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An English Jail Chapel

An English Jail Chapel image
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Af tfT breakíast íiothiiig mncb bappeDS until tiu; -í;!ip?l honr. Now tbose prisoners who huve "gone sick" are visited by the snrgeon or bis as.istauf, aud if the casos are urgen t, aro sent across to tho infirruaiv at ouce. T'iere is no regular eell inspectionj tbe governor or bis deputy makfs no round; theie is no "taking of reporte," no adjndication of pains autl peusüries for ruisoonduct. Al! thisvnll stand over útil Monday ; even those awaiting punishrnent, nnless it in for Oütrageous acts of violeuce or dedance, turn out to go with their fellovv;; to ohapel. Abont 9 :30 tbe obapel bell rings for tbe first service, that of tbo Roman Catbolics, who in large prisonn are nsually "located" or lodged in ona part. of tbe prisou, near their owu cbapel. Tbe bell for the Church of England service fóllovffi at abont 10 a. m. Botb on rnarcbing to chapel and when seated within it tbo various classes and categories of prisoners are kept strictly separate froru eacb otber. Males and females approjich tbe chapel by different -roads, enter by different doors and occnpy different divisione, pews or places apart. Arcong tbe males, too, tbe convicted are kept from the nnconvicted and tbe debfors from both. The women are generally seated first, . bebind a screen or witbin a cnrtained off, railed in inclosnre. They are, of course, visible to the ebaplain, but to no one elso but tbeir own officers. Except for their treble voices heard in responses and hyrans, their presence at the service would be nnknown. Now and agaiD, however, an attempt to signal or commnnicate has been tried by individuáis of opposite sexes; wheu a dry cotigh, persistently repeated, in tbe female pew flnds an answer in another part of tbe chapel, it affords a shrewd suspicion that friends are trying to nse some code made up outside before imprisonment. One otber class is unbappily to be found at times in the jail chapel - a very distinct class, bnt seldom containing more tban one representativa. This is sornetimes a "condemned" man in prison - one oa whom the extreme penalty has been passed, and who, by tbe usual custonj, is allowed "three clear Sundays" before tbe awful sentence is accomplisbed. A condemned convict, although he is never left alone, being associated day and night ■with two wardens as gnardiaus, is never permitted to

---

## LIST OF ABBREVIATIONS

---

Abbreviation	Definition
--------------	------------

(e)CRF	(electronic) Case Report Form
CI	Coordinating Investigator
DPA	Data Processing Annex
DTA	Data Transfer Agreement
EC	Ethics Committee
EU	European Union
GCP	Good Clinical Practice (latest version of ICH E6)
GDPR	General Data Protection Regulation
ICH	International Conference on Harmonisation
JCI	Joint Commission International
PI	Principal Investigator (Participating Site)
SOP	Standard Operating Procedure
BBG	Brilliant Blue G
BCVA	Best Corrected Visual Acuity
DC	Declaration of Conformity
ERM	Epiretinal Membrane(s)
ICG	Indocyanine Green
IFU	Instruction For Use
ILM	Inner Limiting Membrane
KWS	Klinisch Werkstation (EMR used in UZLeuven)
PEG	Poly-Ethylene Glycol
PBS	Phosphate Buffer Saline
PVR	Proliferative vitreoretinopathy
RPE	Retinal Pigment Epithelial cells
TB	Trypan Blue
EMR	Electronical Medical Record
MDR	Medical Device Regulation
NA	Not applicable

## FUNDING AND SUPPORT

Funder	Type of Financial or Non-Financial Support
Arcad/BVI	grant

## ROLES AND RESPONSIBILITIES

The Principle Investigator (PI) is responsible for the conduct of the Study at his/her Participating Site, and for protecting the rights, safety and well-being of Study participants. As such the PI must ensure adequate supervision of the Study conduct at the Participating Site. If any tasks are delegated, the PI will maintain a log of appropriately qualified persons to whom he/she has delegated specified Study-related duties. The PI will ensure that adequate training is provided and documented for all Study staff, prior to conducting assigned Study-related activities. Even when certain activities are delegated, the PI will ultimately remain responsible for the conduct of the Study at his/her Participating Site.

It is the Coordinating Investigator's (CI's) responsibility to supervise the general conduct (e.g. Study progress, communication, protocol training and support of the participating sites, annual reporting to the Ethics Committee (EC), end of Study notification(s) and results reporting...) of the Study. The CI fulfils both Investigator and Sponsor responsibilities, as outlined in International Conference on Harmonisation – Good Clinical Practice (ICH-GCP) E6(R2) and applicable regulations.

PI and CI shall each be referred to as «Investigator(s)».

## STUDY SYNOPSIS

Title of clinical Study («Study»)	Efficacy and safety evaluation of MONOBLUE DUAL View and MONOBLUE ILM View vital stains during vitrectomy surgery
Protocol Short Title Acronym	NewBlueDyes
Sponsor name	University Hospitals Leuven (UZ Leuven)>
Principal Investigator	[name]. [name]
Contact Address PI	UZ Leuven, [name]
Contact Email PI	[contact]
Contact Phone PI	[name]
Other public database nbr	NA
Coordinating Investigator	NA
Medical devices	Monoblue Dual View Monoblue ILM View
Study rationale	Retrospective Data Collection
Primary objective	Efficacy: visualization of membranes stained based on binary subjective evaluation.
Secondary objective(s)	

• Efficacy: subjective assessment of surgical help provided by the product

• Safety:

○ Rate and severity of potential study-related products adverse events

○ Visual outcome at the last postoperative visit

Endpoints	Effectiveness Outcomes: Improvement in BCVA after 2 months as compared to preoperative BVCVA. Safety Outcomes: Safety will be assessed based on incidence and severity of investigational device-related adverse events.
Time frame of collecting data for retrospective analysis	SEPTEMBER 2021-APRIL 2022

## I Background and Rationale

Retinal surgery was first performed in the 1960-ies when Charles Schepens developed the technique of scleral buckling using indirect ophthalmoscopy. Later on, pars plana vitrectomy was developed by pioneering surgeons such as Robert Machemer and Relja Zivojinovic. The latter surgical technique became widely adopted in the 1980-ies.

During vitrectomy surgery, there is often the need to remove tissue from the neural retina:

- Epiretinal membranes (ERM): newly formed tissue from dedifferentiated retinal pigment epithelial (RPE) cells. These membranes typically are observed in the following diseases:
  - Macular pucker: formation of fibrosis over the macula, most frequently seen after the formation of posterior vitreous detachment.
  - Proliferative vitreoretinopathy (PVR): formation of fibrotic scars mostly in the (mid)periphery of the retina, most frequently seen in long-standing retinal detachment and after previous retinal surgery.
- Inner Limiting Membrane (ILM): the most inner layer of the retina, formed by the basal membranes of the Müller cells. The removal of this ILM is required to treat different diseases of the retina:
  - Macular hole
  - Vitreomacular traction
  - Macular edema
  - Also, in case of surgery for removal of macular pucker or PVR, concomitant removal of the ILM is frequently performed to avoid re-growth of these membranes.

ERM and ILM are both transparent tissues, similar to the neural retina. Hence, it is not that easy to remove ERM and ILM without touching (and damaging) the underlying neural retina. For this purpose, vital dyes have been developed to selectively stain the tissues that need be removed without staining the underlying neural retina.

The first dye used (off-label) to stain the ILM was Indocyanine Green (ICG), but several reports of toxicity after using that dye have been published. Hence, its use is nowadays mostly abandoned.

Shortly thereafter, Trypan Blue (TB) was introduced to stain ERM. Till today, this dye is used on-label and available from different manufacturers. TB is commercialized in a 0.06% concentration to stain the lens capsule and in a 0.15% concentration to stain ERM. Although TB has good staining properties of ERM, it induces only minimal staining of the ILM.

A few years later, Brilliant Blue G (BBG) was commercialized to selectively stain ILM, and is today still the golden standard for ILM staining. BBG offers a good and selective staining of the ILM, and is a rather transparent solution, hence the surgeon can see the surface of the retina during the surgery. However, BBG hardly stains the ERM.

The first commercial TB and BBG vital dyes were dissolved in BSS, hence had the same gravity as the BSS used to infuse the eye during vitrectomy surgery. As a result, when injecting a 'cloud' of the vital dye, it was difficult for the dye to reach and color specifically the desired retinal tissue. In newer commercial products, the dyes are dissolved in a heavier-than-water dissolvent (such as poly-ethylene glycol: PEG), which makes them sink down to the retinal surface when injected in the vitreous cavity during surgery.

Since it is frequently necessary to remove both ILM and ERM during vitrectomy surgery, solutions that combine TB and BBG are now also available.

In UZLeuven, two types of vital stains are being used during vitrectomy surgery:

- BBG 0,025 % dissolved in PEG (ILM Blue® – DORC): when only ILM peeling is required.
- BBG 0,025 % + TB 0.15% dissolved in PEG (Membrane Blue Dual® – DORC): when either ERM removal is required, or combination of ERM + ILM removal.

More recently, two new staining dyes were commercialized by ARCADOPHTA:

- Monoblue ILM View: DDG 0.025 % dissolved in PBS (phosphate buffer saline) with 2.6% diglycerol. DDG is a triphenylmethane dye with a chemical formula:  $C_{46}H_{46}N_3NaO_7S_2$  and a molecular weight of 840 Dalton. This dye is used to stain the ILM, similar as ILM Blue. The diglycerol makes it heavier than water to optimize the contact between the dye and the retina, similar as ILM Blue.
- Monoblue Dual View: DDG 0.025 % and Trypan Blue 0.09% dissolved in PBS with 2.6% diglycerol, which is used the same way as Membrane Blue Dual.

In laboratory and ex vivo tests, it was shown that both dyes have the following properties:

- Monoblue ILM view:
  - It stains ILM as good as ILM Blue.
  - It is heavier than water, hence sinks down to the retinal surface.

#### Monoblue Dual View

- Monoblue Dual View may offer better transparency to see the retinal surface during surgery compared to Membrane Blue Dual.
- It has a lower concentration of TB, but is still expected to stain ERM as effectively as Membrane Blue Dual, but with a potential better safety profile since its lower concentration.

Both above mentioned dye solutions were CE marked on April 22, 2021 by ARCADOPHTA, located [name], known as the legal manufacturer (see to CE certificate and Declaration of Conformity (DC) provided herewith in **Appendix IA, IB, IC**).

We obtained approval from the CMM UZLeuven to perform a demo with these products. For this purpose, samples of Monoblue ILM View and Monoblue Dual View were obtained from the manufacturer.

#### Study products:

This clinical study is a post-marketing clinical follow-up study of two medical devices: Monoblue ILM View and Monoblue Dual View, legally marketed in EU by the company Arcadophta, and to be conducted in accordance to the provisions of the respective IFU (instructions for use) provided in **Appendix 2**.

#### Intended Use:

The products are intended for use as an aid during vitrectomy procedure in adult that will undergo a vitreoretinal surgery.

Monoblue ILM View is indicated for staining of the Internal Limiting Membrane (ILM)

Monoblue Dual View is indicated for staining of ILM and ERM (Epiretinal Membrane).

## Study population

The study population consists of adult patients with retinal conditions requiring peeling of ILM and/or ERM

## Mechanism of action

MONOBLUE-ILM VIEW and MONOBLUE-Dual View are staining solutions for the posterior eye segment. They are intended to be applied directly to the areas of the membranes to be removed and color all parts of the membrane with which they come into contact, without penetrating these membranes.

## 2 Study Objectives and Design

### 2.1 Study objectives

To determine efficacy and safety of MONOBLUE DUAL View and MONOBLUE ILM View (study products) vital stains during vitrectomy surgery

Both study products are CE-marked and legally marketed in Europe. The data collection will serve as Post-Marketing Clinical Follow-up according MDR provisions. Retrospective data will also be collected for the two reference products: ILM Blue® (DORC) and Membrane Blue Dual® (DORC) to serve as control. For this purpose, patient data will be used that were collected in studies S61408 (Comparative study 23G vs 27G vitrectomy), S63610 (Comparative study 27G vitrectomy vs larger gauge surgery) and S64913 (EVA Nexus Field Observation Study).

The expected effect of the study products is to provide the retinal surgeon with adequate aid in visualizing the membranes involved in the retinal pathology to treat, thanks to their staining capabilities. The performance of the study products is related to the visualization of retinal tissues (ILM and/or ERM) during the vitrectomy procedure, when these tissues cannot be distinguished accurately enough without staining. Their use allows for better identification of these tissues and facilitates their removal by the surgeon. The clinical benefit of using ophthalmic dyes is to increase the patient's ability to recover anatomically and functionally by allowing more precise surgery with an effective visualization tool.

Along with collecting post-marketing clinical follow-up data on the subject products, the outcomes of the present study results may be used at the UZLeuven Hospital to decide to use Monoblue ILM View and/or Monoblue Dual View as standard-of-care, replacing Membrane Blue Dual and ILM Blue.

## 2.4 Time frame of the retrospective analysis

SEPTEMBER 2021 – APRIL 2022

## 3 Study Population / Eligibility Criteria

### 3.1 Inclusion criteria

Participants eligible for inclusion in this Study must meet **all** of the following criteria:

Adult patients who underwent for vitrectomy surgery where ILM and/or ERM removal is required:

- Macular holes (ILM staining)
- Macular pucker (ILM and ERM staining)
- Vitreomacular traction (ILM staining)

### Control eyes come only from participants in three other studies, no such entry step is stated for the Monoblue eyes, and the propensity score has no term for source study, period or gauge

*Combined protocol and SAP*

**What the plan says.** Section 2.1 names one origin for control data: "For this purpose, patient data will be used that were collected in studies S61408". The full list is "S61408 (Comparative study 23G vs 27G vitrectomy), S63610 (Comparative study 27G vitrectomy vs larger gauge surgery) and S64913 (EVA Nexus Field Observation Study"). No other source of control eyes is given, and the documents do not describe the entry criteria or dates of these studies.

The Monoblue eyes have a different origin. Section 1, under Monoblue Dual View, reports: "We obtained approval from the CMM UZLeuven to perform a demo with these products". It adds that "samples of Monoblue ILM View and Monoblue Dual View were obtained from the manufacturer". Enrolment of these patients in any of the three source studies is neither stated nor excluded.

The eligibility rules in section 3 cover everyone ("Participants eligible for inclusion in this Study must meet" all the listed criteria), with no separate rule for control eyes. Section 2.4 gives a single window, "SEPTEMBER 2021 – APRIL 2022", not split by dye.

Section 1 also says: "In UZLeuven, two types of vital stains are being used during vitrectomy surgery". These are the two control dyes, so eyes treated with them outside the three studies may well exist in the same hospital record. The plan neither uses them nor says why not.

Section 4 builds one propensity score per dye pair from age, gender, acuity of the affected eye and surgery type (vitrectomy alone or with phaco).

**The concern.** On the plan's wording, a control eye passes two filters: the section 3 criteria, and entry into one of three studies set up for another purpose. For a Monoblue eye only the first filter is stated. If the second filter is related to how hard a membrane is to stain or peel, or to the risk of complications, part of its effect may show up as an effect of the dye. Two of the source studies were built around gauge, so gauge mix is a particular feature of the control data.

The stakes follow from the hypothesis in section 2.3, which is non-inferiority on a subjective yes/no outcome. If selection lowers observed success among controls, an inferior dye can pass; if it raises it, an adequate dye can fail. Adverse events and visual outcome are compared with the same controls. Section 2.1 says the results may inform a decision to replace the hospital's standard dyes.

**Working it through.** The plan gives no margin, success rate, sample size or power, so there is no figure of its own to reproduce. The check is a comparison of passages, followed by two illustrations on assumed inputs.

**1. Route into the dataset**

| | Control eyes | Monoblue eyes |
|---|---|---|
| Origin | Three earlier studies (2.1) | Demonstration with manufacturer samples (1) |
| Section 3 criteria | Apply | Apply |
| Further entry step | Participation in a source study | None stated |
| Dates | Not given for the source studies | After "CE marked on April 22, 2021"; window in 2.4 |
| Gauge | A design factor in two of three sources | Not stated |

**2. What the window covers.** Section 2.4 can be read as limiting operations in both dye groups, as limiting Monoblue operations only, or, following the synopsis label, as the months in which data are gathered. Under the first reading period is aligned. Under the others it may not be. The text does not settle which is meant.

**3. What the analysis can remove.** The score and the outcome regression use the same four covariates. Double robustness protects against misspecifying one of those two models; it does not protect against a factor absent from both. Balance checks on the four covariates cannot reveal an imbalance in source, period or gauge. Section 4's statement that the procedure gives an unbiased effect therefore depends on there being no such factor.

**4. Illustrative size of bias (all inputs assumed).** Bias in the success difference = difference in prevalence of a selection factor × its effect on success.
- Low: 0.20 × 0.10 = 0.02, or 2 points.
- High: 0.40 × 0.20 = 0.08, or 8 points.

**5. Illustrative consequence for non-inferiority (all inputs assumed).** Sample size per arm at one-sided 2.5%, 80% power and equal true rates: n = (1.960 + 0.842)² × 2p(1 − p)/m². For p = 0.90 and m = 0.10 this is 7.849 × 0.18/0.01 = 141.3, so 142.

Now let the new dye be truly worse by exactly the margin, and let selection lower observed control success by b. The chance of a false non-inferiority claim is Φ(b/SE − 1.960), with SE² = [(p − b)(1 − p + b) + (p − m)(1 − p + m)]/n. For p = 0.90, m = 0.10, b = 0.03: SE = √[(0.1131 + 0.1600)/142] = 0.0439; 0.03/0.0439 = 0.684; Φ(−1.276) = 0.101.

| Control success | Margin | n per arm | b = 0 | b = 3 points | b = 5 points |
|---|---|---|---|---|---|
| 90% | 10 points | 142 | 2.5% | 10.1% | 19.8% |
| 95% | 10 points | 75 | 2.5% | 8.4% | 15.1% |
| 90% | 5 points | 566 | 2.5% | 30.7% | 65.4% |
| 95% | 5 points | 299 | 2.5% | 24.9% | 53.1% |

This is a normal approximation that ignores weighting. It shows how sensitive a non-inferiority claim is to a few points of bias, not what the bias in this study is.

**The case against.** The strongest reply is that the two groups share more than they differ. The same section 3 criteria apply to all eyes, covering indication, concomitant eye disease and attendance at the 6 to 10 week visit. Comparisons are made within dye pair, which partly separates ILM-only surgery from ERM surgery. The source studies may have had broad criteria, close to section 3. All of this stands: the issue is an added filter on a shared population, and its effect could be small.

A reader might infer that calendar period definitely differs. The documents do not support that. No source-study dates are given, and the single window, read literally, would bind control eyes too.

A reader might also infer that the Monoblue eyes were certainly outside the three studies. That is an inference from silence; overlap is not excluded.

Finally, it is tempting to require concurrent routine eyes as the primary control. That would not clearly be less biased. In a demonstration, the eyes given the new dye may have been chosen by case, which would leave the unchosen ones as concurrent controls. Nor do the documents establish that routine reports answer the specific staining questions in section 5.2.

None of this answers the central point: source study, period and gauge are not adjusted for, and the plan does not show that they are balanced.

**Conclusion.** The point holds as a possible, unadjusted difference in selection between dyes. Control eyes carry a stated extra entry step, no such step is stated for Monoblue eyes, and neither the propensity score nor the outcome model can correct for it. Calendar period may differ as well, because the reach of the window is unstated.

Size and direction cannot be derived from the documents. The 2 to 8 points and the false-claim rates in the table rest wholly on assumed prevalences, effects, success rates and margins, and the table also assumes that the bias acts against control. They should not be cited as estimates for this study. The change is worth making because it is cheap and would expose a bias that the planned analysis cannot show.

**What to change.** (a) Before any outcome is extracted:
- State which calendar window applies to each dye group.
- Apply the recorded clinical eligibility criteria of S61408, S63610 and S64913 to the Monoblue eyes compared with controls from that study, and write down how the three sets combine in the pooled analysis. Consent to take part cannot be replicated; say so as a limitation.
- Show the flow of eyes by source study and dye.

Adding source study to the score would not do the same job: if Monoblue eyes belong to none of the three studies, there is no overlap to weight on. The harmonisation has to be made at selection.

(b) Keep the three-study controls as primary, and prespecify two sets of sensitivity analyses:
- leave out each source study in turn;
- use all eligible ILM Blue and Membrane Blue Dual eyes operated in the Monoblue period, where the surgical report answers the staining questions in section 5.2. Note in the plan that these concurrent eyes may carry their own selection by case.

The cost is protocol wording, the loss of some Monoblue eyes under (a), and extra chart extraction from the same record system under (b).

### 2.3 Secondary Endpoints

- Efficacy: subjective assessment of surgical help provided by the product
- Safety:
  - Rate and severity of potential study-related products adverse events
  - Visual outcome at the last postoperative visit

Ann Arbor Argus
Old News